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Theatre review: Shakespeare The Man From Stratford/ Liverpool Playhouse

Simon Callow is mesmerising as the Bard, says Philip Key

Published on June 17th 2010.

Theatre review: Shakespeare The Man From Stratford/ Liverpool Playhouse

IN this new production, Simon Callow once more goes it alone following the success of his one man opus, The Mystery of Charles Dickens. This time he is telling the life story of Shakespeare.

If only every schoolchild studying Shakespeare could have the benefit of a Callow in the classroom, how much more fun it would be for them

But it is more than a one man play, it is very much a one man show with Callow as a theatrical showman.

Liverpool is just the second date on his tour, so it’s all very new and rather exciting.

With a script by former Liverpool University lecturer Jonathan Bate – now a respected Shakespeare biographer and editor of the Royal Shakespeare Company’s Shakespeare: The Complete Works – we are in safe hands as far as the facts are concerned.

But this is his first play if one discounts a student effort 30 years ago and it could have gone horribly wrong – academics are not always good playwrights.

In the event it works beautifully thanks to Callow’s mesmerising stage presence and Bate’s determination to entertain as well as instruct.

This is not a lecture but a show with stage effects, dramatic lighting, sounds, a screen, flames – and a toy dog.

Director Tom Cairns makes certain that there is plenty on stage to catch the eye as well as the ear.

But, above all, there is Callow with his perfect vowels, actor’s voice with just a touch of the ham in it and ability to hold an audience.

The tale of Shakespeare’s life is told using a well-tried format, the seven ages of man speech by Jaques from As You Like It, the one that starts with “All the world’s a stage” and goes on to describe a man’s life from the “mewling and puking” infant to the the old man in “second childishness” facing “mere oblivion...”

Corny that may be, but it works well as Callow strides the stage telling stories of Shakespeare’s childhood – he began work in his father’s business making gloves – to his marriage at 18 and eventually his move to London where he found fame as a writer and quite a fortune too, buying property and land.

Of course there are plenty of extracts from the Bard’s work along the way illustrating how his life was mirrored in his writing. There were his deeply felt love sonnets and powerful speeches which sprang from his education in Latin and interest in the law.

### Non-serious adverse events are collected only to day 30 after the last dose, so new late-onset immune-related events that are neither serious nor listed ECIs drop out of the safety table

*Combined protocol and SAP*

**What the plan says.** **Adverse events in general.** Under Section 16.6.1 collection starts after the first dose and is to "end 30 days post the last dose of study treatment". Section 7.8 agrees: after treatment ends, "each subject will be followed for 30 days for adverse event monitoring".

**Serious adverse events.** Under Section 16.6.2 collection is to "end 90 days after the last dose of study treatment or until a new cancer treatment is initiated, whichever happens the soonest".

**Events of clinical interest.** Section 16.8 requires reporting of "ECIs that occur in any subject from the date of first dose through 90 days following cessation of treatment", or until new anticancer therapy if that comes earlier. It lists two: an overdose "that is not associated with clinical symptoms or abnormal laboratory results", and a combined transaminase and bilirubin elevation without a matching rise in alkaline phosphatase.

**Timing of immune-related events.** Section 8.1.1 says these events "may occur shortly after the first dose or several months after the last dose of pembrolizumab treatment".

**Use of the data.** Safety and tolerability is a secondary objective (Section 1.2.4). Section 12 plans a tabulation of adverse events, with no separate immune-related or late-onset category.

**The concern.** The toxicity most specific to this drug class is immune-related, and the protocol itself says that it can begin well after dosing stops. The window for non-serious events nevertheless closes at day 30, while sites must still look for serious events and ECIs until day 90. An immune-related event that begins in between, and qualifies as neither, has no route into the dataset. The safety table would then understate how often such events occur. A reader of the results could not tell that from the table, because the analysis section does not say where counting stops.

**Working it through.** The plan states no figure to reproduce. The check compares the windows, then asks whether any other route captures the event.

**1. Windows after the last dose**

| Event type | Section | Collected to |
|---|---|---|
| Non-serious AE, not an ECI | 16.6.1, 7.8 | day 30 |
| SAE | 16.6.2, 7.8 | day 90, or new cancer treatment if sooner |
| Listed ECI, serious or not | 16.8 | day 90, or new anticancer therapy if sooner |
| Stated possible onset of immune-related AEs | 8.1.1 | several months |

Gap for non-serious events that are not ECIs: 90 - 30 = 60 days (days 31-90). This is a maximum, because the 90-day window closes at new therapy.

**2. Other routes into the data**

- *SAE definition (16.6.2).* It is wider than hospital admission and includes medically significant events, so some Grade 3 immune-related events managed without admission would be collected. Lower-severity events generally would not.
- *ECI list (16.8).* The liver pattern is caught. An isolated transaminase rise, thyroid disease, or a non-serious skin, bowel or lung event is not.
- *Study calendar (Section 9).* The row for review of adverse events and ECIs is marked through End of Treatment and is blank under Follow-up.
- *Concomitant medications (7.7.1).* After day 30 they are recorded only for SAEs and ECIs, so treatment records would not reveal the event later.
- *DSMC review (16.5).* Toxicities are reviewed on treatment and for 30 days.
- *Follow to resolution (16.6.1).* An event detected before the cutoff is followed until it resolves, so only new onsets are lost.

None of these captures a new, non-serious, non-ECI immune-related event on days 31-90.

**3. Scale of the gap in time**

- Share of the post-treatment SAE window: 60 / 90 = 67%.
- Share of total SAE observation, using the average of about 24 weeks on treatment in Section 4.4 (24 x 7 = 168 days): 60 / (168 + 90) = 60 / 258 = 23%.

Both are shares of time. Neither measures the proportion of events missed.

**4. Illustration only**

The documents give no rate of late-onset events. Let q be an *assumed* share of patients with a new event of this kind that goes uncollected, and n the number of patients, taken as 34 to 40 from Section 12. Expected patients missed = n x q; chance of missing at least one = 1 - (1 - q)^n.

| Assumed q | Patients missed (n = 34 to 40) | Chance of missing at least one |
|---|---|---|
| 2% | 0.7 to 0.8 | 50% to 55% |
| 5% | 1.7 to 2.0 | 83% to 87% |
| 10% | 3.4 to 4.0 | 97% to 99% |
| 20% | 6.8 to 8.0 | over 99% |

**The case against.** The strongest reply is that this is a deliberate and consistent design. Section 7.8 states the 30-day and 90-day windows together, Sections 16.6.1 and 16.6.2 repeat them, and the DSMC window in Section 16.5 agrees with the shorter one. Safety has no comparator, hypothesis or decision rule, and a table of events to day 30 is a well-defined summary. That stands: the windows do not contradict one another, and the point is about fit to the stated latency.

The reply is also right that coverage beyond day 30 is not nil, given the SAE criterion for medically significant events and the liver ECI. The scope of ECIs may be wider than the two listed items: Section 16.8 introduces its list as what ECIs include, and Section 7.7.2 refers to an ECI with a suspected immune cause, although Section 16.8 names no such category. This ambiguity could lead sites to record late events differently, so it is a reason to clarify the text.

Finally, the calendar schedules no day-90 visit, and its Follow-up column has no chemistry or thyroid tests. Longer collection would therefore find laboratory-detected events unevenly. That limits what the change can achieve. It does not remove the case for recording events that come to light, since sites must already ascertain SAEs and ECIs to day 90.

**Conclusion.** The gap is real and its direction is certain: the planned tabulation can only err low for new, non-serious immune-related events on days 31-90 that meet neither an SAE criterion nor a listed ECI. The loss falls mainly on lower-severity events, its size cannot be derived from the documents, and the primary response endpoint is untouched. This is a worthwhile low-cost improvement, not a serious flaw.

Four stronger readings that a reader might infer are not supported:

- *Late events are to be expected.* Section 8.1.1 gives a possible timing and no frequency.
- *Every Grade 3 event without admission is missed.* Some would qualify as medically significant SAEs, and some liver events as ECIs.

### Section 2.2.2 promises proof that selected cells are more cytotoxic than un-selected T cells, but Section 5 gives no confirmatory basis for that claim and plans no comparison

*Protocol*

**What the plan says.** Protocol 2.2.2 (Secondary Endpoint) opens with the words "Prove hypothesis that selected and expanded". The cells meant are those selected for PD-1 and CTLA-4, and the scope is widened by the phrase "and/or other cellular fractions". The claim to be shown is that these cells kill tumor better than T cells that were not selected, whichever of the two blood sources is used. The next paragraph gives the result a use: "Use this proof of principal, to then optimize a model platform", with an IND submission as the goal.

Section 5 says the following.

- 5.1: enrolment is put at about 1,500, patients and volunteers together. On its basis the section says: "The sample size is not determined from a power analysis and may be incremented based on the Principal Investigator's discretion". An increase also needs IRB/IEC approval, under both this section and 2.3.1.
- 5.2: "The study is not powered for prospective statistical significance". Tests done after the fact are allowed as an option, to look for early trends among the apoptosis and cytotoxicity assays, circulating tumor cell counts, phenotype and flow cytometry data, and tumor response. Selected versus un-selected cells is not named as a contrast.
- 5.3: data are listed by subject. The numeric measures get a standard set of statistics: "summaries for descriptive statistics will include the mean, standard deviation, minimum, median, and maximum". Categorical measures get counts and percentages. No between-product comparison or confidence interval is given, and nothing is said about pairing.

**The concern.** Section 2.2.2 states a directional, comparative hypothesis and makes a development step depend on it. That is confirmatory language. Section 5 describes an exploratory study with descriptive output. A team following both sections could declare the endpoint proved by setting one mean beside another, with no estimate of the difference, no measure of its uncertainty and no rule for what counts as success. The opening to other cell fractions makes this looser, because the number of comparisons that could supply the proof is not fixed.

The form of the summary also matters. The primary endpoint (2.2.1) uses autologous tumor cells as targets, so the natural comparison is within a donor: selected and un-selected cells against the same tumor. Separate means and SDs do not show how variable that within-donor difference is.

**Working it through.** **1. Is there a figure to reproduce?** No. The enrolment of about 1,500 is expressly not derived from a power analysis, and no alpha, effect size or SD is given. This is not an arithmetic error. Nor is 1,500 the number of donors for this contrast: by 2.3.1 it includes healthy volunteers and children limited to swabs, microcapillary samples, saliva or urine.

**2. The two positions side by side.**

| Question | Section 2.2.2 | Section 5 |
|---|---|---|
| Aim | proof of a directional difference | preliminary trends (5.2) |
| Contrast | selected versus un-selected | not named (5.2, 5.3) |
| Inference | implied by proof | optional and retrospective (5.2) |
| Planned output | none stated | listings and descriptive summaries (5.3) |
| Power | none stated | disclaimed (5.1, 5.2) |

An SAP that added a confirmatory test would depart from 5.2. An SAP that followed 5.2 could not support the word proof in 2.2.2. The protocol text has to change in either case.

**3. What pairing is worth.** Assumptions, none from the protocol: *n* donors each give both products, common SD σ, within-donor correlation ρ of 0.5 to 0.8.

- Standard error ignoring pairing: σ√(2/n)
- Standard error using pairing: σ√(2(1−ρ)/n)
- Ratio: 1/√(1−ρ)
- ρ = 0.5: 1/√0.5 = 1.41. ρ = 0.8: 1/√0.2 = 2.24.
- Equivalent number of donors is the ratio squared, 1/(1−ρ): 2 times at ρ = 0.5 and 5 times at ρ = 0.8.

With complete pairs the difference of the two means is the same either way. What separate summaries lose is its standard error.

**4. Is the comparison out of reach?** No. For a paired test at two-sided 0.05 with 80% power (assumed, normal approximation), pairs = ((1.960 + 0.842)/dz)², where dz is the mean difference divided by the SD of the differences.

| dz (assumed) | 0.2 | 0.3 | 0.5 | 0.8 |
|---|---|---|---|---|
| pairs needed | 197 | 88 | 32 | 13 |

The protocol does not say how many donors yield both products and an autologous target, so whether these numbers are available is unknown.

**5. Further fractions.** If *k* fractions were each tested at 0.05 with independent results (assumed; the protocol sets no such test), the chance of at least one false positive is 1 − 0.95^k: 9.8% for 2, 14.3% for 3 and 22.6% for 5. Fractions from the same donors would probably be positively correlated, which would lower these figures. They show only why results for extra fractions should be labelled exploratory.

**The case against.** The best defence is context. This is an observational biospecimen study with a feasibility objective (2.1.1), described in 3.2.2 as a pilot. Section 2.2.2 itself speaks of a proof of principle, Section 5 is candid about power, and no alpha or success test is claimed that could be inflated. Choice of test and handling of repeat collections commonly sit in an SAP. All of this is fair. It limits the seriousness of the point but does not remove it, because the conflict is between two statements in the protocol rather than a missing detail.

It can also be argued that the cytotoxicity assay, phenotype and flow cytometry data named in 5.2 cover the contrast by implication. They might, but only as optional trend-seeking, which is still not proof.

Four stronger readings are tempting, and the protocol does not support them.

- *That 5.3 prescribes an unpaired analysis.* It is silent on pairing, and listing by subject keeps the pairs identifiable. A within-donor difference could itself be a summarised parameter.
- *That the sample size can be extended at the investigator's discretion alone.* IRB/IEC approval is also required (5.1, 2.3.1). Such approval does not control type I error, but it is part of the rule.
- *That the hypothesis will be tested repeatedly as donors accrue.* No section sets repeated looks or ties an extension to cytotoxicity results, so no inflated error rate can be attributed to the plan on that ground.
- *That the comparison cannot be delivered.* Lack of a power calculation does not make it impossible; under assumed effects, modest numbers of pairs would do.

Callow is also able to conjure up the sounds and sights of London along with its smell of open sewers and “the stench of rotting corpses” during the plague years.

Dressed in an open neck white shirt and grey trousers, he performs some of Shakespeare’s great characters including Mark Antony’s oration in Julius Caesar (“Friends, Romans, countrymen...”) and Macbeth’s plaintive “And all our yesterdays have lighted fools the way to dusty death...”

Designer Jeremy Herbert has created a two-tier mini stage on the real stage, one covered in books, a mobile, toys, a world globe and that toy dog which makes a comic appearance in a monologue about tearful partings.

A flap also opens to reveal a blazing fire and later some dramatic underlighting.

Writer Bate injects a few modern references, suggesting for example that Shakespeare’s father was for a while a “big cheese” in Stratford and that his financial woes, caused by unreturned loans, was an early example of the credit crunch.

While there are some startling anecdotes like actors dismantling a 3,000 seater theatre in one night, Shakespeare’s entry into the world of writing is quickly glossed over. One minute he is looking after horses at a theatre – an Elizabethan form of valet-parking Callow suggests – and the next working on plays.

So there are a few gaps and parts of Shakespeare’s life that remain hidden, but The Man From Stratford still offers a remarkably full portrait of our greatest writer.

Callow’s one man show reveals as much of the man as we can decently expect and it is also highly entertaining. If only every schoolchild studying Shakespeare could have the benefit of a Callow in the classroom, how much more fun it would be for them.


*Shakespeare The Man From Stratford runs at the Liverpool Playhouse until June 19.

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